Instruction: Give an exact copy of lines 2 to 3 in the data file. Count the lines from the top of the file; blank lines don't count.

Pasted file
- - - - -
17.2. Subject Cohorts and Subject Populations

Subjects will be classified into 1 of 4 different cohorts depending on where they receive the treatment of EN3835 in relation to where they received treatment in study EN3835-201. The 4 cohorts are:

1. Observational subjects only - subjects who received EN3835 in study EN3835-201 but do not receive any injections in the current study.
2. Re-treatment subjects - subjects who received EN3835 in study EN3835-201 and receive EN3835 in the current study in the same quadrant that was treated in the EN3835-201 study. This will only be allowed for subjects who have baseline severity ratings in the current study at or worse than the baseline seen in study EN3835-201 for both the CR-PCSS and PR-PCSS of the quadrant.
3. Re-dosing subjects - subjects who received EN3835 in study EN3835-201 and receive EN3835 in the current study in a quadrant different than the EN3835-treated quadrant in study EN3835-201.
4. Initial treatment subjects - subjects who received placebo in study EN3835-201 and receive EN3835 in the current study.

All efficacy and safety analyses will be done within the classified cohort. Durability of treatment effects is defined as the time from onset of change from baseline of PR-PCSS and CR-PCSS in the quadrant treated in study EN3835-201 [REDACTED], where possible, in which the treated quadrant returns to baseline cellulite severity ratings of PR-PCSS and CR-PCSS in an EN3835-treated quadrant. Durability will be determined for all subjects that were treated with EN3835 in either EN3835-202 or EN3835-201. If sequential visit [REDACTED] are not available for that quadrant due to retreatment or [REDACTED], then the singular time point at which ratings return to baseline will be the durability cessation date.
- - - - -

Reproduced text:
Subjects will be classified into 1 of 4 different cohorts depending on where they receive the treatment of EN3835 in relation to where they received treatment in study EN3835-201. The 4 cohorts are:

1. Observational subjects only - subjects who received EN3835 in study EN3835-201 but do not receive any injections in the current study.